Early Bird: Fossil features hint at go-get-’em hatchlings

A fossilized bird embryo dating to 121 million years ago has features that suggest that the species’ young, unlike those of many modern birds, could walk about and feed themselves right after they hatched.

READY FOR ACTION. Well-ossified bones and other features of a fossil embryo (above) suggest that birds of this ancient species could move and feed independently soon after hatching. Science

Artist’s reconstruction of the embryo. Z. Zhang

The specimen, tucked in an oval shape about 35 millimeters long, was extracted from a layer of shale in northeastern China. Although the relic doesn’t include any evidence of eggshell, the paleontologists who describe the find in the Oct. 22 Science contend that it represents the embryo of a bird that’s almost ready to hatch.

For one thing, the tiny skeleton is tightly curled in a posture that matches the position assumed by embryos of modern birds just before they break out of their shells, say Zhonghe Zhou and Fucheng Zhang of the Institute of Vertebrate Paleontology and Paleoanthropology in Beijing. If the ancient bird had already hatched, its remains wouldn’t have been preserved in such a compact posture. The vanes of the fossil’s feathers were tightly furled, another clue that the creature was still eggbound, the researchers suggest.

The nearly complete feather structures, plus the embryo’s large skull and well-ossified bones, indicate that hatchlings of the species were precocial, or able to move and feed independently soon after they emerged from their eggs.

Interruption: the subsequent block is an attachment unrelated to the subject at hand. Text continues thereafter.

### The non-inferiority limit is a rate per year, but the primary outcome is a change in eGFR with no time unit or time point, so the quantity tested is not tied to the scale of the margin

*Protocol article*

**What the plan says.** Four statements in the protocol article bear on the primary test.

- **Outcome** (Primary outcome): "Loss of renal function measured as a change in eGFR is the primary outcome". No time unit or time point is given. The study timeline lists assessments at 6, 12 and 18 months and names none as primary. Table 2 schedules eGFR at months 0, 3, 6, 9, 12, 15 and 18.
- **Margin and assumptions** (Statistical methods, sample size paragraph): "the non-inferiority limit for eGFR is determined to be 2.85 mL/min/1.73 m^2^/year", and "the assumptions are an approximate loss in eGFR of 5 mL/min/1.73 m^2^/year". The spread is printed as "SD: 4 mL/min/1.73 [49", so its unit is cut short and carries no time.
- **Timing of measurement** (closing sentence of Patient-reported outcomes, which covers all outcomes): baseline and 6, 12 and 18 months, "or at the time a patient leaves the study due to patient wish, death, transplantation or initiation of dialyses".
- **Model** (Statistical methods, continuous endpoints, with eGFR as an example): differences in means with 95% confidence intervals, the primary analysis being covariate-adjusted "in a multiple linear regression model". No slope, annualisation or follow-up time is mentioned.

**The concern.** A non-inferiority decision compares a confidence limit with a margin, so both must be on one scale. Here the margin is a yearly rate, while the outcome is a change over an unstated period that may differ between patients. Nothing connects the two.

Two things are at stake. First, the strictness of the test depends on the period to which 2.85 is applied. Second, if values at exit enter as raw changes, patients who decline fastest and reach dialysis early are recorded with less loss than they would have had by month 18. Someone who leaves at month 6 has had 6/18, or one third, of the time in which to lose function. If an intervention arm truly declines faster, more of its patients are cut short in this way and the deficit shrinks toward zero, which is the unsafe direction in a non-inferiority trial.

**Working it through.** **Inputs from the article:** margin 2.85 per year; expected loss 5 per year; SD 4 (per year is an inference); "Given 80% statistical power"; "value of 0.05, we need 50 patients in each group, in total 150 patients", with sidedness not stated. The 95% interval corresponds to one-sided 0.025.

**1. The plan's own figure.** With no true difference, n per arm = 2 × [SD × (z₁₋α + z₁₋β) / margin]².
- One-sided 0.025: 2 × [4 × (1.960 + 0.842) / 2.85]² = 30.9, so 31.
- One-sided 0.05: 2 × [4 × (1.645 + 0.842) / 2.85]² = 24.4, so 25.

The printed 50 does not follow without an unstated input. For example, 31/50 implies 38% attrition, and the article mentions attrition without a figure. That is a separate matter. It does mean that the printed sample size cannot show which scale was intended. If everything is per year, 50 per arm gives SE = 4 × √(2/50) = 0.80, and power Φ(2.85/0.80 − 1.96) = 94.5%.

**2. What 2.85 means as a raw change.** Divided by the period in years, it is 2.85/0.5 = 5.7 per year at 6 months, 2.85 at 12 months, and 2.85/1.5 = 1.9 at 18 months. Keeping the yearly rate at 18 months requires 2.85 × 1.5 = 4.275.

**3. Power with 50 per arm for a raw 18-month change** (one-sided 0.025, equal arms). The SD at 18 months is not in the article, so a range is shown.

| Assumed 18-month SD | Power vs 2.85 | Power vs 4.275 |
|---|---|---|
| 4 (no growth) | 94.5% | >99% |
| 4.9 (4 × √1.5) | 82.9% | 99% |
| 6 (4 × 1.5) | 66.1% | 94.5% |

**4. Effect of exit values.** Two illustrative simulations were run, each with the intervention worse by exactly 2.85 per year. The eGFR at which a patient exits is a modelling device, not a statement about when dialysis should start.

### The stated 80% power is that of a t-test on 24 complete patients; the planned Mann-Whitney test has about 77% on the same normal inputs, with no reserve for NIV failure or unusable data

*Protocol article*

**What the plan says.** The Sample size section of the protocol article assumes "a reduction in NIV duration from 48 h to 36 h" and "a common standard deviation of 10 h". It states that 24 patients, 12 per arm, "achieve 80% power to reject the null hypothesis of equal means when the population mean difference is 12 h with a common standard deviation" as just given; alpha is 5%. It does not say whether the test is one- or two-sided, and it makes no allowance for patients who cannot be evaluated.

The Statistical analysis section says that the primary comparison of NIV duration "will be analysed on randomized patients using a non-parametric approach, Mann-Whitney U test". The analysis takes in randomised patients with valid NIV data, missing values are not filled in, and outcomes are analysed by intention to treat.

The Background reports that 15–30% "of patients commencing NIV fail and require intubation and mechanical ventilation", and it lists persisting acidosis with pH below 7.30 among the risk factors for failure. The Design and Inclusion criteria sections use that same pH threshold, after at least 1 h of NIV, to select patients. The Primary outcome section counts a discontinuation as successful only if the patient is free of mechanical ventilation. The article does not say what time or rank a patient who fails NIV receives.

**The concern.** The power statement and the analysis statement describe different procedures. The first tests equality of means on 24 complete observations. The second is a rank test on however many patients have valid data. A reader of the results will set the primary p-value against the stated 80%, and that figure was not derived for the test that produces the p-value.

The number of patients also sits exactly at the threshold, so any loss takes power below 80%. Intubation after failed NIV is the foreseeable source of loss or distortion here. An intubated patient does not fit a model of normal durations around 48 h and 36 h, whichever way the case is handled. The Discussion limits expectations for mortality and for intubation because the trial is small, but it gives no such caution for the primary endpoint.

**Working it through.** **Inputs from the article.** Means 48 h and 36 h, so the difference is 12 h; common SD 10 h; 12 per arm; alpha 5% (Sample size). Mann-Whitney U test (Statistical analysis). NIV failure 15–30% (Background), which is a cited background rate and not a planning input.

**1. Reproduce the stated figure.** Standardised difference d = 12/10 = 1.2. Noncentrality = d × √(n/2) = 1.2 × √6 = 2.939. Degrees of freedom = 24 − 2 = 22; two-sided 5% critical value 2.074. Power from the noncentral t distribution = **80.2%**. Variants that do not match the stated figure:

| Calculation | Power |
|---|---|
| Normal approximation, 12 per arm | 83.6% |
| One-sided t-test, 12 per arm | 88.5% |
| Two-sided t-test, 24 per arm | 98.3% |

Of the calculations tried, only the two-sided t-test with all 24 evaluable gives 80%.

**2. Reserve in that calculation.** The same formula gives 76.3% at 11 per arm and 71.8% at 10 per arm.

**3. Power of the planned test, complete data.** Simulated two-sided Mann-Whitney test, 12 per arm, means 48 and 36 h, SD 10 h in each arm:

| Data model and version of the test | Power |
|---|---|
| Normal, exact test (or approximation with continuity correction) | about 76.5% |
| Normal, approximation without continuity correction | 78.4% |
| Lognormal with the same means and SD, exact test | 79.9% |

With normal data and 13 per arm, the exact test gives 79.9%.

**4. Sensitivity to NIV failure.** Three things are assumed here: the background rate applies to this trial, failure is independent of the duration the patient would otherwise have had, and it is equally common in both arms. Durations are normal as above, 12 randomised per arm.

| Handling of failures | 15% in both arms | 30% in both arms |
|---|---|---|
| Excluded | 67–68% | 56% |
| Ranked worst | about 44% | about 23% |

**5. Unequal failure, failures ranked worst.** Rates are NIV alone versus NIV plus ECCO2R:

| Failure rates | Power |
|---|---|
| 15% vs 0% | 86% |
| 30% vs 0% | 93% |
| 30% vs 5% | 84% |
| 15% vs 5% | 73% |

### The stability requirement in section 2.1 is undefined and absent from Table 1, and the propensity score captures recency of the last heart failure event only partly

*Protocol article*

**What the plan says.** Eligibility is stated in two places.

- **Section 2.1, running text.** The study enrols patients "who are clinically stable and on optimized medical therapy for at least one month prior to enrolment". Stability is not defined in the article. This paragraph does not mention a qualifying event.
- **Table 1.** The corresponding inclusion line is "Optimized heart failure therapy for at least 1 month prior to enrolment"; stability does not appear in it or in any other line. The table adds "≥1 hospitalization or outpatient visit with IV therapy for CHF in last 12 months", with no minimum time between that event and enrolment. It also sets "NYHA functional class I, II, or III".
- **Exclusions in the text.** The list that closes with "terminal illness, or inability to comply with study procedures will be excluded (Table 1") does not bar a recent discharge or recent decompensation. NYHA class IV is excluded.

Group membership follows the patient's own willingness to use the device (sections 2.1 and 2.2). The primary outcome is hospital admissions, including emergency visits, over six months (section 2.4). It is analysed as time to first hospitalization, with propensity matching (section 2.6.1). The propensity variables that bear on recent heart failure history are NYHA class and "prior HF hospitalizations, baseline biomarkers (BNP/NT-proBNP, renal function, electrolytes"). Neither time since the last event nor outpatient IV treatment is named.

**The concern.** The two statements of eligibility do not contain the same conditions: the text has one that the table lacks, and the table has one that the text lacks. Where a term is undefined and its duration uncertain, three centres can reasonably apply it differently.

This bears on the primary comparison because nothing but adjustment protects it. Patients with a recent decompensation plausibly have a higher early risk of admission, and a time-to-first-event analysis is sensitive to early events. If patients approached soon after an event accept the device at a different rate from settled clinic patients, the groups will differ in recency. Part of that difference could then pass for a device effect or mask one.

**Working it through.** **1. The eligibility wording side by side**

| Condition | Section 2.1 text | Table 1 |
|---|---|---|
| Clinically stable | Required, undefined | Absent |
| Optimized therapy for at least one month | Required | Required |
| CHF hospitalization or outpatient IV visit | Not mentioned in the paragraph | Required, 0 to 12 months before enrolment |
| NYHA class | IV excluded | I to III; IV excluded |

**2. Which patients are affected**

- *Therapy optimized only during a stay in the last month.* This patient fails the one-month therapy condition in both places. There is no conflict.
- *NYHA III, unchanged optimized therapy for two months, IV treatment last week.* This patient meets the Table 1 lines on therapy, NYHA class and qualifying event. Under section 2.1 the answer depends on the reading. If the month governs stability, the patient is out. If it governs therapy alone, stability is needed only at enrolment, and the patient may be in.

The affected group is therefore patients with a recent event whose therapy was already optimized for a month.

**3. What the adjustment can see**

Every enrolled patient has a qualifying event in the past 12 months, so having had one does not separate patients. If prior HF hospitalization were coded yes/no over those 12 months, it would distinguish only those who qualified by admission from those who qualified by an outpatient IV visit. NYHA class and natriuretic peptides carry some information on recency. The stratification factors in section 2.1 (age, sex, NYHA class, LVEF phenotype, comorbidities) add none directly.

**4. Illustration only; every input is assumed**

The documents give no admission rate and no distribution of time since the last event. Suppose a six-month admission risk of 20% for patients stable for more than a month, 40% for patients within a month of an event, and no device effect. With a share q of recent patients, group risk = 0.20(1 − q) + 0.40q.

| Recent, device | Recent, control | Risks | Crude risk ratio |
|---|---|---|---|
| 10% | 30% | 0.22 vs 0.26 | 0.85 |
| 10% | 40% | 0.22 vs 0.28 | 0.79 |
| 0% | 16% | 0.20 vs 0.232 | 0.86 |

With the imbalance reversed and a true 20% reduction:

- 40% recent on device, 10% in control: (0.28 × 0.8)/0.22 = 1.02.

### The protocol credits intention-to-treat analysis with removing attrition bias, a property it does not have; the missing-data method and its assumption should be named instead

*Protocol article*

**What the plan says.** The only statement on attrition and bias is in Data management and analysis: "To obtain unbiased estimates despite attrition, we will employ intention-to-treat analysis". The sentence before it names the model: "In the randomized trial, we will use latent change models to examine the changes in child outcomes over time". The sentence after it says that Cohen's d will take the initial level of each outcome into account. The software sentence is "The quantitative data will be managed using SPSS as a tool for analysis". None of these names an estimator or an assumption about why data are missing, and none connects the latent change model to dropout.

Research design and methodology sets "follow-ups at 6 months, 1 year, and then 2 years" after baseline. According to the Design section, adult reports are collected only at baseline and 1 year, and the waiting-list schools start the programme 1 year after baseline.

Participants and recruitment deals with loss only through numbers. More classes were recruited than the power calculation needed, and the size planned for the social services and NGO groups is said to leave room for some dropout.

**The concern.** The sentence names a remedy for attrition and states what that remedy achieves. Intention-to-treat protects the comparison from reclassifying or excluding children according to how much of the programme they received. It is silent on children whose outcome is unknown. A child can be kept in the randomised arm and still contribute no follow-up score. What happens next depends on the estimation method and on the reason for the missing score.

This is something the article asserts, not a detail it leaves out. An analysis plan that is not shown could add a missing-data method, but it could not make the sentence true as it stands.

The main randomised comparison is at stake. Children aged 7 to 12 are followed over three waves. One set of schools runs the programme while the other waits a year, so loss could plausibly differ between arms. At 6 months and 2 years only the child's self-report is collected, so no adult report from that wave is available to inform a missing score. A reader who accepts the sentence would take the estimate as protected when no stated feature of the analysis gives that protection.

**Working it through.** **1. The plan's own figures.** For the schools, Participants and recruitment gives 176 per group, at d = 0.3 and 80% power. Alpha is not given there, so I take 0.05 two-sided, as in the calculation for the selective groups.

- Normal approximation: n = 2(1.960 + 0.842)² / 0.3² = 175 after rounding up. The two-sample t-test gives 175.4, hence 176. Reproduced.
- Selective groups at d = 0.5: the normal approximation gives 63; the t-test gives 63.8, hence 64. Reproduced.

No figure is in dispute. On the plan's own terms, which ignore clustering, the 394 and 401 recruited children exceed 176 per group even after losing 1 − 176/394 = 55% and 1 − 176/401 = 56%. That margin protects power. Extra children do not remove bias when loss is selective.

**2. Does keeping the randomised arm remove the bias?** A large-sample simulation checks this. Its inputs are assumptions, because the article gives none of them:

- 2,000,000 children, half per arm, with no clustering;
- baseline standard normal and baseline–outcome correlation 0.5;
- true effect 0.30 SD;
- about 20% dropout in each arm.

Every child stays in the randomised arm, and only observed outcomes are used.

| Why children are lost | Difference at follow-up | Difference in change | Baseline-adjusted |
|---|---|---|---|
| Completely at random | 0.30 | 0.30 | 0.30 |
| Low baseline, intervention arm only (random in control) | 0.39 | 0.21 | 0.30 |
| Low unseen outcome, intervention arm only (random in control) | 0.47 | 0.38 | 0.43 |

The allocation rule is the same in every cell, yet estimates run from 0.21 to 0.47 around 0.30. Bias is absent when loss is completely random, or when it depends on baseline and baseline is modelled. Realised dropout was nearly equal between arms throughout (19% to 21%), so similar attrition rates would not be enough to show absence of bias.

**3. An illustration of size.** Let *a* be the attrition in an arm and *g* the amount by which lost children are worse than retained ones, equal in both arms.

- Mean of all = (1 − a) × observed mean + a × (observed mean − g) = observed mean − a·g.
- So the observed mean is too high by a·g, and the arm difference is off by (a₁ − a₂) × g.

Previously, paleontologists had unearthed fossil embryos in Argentina that didn’t preserve any feathers. Zhou and Zhang contend that those specimens, which date from about 75 million years ago, and the new find together bolster the notion that early birds were precocial but then evolved to produce chicks that usually hatch helpless and featherless and are sometimes coated with down.

The scientists who described those Argentine fossils in 2002 have some reservations about that interpretation. Their fossils could represent embryos that hadn’t reached a developmental stage in which they would have sported feathers, says Mary H. Schweitzer of North Carolina State University in Raleigh. Moreover, she notes, the coarse-grained material that surrounded those South American fossils might not have preserved evidence of feathers even if they had been present.

The new remains, though of an embryo, reveal some clues about habits of the adult. For example, the embryo’s claws were long and curved, a hint that the bird would have spent much of its time in trees rather than on the ground.

Getting more specific than that might not be possible. It’s hard to match embryos and hatchlings to a particular species of bird because “they pretty much all look the same,” says paleontologist Luis M. Chiappe of the Natural History Museum of Los Angeles County in California.

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